On October 16th 2017 Mathy Vanoef, a security researcher from KU Leuven (a Belgian university) published details of a set of serious weaknesses in the WPA2 protocol used to secure all modern Wi-Fi networks.
These weaknesses allow an attacker to intercept Wi-Fi traffic passing between a Wi-Fi client device (STA) and Access Point (AP) and decrypt that traffic, this makes it possible for the attacker to read information that until now was presumed to be safely encrypted.
At the same time it is also possible for an attacker to inject and modify data flowing over the Wi-Fi connection, this could for example allow an attacker to manipulate what a user’s web browser displays and allow an attacker to harvest the users Internet banking or Gmail credentials.
Does it affect me?
The weaknesses are in the Wi-Fi standard itself, and not in individual products or implementations. Therefore, any implementation of WPA that complies with the current standards is likely affected. These weaknesses affect both client devices (STAtions) and Access Points (APs), fixing the issue on the Access Point only is not sufficient, client devices must also be patched.
Additionally the main attack that has been published and tested does NOT exploit Access Points but instead targets clients; at this stage any attack against Access Points is purely theoretical. Thus the priority at this time should be updating clients such as laptops, PCs, smartphones and smart TV’s.
How dangerous is it?
To date there have been no reports to indicate that the published vulnerabilities have been exploited “in the wild”. However now that the details of the vulnerabilities have been published it is possible that such exploits may be developed in fairly short order.
Can it be fixed?
Patches are already available for some platforms including Windows, with Linux, Apple and Android to follow in the next few weeks.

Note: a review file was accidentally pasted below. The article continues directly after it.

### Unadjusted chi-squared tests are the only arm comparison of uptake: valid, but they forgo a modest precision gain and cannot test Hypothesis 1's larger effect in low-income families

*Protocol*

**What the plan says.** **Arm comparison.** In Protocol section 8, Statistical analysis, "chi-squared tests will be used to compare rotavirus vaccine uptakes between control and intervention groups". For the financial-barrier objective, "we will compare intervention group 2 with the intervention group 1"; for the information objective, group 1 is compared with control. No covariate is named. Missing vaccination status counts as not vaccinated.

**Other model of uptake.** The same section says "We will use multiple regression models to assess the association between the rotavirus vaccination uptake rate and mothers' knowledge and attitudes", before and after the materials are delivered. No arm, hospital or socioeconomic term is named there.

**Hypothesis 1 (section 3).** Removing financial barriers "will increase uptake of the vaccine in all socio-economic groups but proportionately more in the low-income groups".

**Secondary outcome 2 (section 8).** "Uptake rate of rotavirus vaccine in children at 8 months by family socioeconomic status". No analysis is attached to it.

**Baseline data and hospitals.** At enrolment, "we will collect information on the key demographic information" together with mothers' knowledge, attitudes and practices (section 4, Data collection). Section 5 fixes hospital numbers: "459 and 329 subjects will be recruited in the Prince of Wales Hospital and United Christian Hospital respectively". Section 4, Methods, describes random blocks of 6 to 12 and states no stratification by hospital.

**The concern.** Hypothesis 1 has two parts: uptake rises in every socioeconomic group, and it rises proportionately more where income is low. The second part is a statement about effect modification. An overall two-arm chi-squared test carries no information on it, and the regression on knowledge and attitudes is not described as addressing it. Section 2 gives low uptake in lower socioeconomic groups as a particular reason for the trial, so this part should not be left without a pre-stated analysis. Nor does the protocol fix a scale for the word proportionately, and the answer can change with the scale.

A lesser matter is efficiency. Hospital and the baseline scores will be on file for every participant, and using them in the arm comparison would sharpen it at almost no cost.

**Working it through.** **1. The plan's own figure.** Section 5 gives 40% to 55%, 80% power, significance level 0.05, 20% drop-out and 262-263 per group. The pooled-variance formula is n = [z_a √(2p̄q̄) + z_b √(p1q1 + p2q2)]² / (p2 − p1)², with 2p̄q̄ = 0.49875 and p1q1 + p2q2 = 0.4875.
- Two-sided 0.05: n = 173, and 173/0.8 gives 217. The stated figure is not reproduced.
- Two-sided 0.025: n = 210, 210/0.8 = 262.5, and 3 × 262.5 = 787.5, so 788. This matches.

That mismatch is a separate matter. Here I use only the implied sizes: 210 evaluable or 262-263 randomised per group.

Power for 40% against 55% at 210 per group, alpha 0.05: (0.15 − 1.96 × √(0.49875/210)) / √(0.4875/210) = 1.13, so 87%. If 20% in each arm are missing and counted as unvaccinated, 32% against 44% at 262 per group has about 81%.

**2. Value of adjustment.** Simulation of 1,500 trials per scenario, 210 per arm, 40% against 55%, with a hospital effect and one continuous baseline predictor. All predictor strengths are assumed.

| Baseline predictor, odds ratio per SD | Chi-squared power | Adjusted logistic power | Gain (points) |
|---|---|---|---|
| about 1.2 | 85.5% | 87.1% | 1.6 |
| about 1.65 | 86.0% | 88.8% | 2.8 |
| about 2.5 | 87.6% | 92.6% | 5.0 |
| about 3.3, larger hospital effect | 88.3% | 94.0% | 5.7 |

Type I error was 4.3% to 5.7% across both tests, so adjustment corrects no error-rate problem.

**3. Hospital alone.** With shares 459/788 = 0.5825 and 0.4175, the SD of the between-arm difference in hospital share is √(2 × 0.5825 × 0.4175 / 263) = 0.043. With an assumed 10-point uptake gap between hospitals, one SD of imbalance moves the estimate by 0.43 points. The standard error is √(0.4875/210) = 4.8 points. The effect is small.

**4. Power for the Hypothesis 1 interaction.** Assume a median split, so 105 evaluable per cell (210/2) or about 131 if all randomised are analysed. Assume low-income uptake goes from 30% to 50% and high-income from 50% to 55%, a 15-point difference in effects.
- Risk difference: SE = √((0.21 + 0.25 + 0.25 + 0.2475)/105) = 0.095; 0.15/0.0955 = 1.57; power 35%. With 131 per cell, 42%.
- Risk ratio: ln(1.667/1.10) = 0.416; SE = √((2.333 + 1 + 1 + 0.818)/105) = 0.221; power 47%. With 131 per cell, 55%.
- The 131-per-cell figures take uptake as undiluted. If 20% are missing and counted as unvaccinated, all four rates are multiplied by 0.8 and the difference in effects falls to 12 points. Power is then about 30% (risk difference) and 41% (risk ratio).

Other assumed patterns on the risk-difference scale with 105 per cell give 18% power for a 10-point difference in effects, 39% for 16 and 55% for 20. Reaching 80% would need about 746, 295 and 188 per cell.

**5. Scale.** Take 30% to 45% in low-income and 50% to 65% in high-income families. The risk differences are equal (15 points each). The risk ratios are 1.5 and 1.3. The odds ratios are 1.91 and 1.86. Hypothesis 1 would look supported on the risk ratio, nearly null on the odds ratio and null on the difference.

These patches are ‘Backwards Compatible’ and can be applied to an affected client device without impacting the client’s ability to work with an unpatched Access Point (and vice versa).
Should I change my Wi-Fi network password?
The attack does not expose or rely on the Wi-Fi access password.
Should I change back to WEP?
WPA2 is still more secure than WEP, and the issue can be patched.
Whereas WEP is fundamentally insecure, cannot be patched, and exploits already exist.
What is NetComm Wireless doing about the issue?
The KRACK vulnerabilities affect the following NetComm Wireless products:
Fixed Broadband wireless clients:
Wireless M2M gateways:
- NTC-140W - Download NTC-140W patch for KRACK vulnerability
Where applicable, patches will be developed for the affected products.
NOTE: NetComm Wireless cannot provide patches to products until patches for the underlying operating system (usually Linux) are published.
Information on patch availability will be provided after further investigation and tests.
What can I do to reduce the risk whilst patches are being developed?
- Ensure that application level protection (e.g. HTTPS, SSL ) is enabled
- Ensure that Anti-Virus tools are up to date and firewalls are enabled
- Pay extra attention to any security warnings displayed in web browsers or applications, do not bypass these warnings,
- Pay extra attention whilst browsing via Wi-Fi for possible forged websites
- Last, but not least, the Wi-Fi could be switched off if an alternate mechanism like Ethernet or Cellular data is available.
Where can I find more detailed technical information?
The original disclosure can be found here:- https://www.krackattacks.com/
The technical paper detail the vulnerabilities can be found here:- https://papers.mathyvanhoef.com/ccs2017.pdf